Wageningen University and Research Centre, Atlas Building

A prefabricated load-bearing structure on the exterior combines with structural ramps and bridges that span a large central atrium to facilitate interaction and create a nearly column-free interior.

Wageningen University and Research Centre chose an agriculturally depleted field as the site for the Centrum de Born, its new, consolidated campus north of Wageningen, the Netherlands created in part to express the university’s developing commitment to environmental research. Rafael Viñoly Architects responded to this contextual challenge by creating a structure that answered client specifications in innovative ways.

The Atlas Building is a flexible structure, perfectly suited to its current purpose and also prepared for change. The building’s precast concrete latticework doubles as a structural exoskeleton and renders the interior almost entirely column free. The application of a cube-shaped structure with central atrium maximizes floor use and creates a spacious perambulatory atmosphere without the loss of interior square footage. To reflect a commitment to sustainability, a set of criteria was developed that called for user-controlled environments for lighting and temperature and utilized natural northern light to reduce HVAC expenditures. A vast skylit atrium encourages the creation of an interactive environment, invigorated through a series of pedestrian bridges that join the large, grade-level floor plan and functions.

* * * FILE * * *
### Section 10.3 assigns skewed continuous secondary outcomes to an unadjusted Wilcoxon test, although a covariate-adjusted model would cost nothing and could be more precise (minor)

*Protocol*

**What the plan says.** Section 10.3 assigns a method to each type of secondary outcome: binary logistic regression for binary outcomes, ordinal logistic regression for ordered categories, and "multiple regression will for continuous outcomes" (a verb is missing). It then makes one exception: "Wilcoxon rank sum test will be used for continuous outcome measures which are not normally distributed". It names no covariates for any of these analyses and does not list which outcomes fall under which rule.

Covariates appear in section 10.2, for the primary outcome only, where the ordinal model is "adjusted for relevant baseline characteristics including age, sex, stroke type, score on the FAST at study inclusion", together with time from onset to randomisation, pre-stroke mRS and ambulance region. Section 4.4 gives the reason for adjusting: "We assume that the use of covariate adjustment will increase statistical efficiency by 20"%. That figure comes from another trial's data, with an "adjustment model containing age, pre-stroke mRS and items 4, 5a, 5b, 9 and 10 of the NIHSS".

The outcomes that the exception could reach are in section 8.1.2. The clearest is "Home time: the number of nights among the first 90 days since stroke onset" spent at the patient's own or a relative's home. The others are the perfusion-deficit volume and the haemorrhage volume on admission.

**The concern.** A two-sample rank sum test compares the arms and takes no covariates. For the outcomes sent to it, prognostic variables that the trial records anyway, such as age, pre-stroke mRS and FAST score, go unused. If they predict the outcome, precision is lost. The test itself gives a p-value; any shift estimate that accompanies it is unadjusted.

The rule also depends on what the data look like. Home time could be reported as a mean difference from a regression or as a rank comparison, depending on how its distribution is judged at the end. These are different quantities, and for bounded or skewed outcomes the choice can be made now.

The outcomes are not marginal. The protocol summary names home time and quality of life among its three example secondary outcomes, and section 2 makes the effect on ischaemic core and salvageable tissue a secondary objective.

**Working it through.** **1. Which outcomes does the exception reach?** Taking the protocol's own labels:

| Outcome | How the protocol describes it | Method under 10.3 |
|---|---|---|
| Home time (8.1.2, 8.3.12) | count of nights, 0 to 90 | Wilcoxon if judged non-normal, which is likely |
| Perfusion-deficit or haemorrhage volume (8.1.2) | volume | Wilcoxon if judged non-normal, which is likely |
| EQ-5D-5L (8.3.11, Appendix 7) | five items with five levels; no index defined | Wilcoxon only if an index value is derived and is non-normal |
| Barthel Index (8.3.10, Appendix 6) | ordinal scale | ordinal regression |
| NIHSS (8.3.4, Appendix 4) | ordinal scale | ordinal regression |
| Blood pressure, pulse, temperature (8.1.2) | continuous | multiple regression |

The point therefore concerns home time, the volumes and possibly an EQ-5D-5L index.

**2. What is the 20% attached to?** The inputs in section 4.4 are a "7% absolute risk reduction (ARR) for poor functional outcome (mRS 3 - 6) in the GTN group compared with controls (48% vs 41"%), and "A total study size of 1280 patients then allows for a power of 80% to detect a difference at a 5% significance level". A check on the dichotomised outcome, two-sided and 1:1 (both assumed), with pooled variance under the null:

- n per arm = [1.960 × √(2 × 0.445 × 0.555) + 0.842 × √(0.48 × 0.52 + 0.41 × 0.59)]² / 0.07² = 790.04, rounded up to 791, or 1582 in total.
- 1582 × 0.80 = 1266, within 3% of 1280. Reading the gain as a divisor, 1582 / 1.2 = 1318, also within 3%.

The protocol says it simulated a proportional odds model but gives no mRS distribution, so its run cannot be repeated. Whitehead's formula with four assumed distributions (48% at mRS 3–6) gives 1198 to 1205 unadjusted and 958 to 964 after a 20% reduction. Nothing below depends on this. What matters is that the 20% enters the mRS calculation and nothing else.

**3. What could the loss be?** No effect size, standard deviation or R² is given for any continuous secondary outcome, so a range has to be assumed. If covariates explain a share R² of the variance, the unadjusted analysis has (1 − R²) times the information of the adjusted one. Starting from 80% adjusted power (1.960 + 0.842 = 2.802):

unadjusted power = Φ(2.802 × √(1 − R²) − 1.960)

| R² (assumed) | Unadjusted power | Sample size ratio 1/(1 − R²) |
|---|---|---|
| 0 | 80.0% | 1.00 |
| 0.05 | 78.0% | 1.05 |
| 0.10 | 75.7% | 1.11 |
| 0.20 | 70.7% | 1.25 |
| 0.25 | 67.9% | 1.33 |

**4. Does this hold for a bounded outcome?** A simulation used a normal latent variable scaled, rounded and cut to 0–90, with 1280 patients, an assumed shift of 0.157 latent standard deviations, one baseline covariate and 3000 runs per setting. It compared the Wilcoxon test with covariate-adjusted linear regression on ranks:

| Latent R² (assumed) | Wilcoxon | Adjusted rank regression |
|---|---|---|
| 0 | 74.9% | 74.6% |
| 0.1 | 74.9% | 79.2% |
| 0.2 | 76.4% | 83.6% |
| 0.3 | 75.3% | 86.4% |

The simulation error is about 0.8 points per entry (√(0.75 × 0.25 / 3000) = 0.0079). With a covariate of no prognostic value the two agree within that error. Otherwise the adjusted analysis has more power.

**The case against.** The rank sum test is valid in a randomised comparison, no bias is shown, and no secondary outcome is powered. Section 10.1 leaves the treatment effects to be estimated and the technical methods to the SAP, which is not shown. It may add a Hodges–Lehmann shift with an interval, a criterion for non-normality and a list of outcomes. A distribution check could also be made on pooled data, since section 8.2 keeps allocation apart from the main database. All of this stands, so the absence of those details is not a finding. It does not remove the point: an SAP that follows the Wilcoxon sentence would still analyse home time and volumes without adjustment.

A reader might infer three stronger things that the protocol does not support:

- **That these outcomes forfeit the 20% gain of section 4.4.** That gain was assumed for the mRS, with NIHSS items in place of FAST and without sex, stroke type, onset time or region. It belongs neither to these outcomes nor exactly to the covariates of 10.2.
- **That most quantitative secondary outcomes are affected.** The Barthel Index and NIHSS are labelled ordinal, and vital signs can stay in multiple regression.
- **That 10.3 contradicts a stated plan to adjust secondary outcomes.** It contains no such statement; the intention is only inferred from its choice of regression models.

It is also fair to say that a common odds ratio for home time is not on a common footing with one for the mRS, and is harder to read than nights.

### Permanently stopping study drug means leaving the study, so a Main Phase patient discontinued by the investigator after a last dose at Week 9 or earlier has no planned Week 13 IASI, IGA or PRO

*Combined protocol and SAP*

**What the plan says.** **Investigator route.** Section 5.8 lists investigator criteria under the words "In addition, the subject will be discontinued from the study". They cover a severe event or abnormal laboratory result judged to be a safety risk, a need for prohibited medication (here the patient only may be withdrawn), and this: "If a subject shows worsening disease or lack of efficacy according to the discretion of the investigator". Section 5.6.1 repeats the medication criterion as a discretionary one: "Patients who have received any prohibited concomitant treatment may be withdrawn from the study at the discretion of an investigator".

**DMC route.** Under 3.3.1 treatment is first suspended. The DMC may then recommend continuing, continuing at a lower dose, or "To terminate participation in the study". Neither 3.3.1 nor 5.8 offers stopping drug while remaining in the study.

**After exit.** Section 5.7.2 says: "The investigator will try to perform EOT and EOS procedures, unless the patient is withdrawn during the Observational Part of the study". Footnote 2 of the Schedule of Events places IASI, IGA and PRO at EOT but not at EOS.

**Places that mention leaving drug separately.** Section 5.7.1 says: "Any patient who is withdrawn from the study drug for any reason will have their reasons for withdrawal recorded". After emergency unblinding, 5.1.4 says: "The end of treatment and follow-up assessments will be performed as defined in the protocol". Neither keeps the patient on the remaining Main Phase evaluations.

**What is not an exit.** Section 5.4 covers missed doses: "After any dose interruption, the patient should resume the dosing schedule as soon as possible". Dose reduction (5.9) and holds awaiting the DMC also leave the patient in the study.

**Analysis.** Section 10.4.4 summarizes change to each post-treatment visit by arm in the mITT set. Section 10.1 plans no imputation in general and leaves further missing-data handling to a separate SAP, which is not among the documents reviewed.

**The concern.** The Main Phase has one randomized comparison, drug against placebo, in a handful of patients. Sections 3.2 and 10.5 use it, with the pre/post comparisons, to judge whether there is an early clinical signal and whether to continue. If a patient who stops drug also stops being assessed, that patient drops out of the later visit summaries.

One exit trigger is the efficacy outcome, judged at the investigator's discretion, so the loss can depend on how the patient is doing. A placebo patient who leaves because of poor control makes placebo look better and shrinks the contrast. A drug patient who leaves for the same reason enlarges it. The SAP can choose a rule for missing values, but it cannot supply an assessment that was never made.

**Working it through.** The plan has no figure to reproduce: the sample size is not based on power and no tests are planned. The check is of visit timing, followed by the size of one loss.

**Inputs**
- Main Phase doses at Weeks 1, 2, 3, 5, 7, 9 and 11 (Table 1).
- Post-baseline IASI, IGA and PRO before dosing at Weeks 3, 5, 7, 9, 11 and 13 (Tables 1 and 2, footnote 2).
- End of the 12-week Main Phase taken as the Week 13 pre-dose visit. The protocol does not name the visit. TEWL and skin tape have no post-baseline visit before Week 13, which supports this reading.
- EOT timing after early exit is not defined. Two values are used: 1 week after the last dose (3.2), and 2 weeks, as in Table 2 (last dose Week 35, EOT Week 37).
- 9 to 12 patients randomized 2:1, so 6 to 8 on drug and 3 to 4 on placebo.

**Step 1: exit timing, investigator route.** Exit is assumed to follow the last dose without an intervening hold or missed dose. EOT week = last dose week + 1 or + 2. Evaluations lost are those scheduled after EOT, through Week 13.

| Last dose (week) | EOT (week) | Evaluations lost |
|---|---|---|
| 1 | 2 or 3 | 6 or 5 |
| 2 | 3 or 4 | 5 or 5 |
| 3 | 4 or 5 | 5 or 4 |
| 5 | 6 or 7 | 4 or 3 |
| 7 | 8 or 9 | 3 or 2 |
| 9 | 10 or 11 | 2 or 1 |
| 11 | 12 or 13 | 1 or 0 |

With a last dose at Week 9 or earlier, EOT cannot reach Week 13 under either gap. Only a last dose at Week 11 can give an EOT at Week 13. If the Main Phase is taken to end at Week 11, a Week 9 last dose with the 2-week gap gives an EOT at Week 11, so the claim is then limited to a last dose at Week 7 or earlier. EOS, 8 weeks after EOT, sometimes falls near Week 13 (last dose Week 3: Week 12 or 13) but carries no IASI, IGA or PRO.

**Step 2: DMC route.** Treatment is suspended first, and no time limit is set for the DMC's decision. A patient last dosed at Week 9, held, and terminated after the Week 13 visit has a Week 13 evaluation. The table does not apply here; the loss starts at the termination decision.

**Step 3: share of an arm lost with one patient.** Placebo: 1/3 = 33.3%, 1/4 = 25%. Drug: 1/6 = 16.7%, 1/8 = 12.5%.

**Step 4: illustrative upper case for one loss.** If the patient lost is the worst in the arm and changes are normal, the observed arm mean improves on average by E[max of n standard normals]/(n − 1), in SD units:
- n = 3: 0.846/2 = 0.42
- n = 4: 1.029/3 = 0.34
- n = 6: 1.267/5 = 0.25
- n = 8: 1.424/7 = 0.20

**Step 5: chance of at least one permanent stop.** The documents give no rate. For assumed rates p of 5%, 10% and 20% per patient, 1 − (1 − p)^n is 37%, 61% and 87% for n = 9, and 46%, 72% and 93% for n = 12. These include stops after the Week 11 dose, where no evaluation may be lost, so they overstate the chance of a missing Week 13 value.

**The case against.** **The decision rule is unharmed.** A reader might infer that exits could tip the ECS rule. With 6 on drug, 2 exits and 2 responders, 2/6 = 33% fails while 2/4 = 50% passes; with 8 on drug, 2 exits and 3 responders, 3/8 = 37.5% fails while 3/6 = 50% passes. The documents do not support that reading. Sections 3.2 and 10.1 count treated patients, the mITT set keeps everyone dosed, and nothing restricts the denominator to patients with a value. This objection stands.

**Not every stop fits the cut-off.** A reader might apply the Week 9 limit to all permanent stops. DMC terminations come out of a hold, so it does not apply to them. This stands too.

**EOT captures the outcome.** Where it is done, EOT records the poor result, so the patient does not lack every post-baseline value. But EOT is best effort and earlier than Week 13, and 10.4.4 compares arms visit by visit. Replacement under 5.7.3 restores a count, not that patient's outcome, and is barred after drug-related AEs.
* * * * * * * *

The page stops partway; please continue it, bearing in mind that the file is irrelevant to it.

Key programmatic needs were revealed with respect to the concept that lab configurations, experiments, and research initiatives are in constant flux. To address the transitory quality of research needs, laboratories can easily be converted into offices. Additionally, it was clear that circulation and common areas should be highlighted in the design. Building specifications demanded that the lowest level should hold a fully contained and controlled soil research laboratory, vibration-sensitive equipment, and climate-controlled labs, limiting floor arrangements and uses. In the final design, all of these constraints were addressed.

Further, with respect to urban planning, the university required a small building footprint and flexible partitioning, rejecting pavilion and outbuilding installations. The dramatic 89.6-meter (98-yard-long) entrance ramp leads pedestrian traffic from campus pathways to the building’s main level.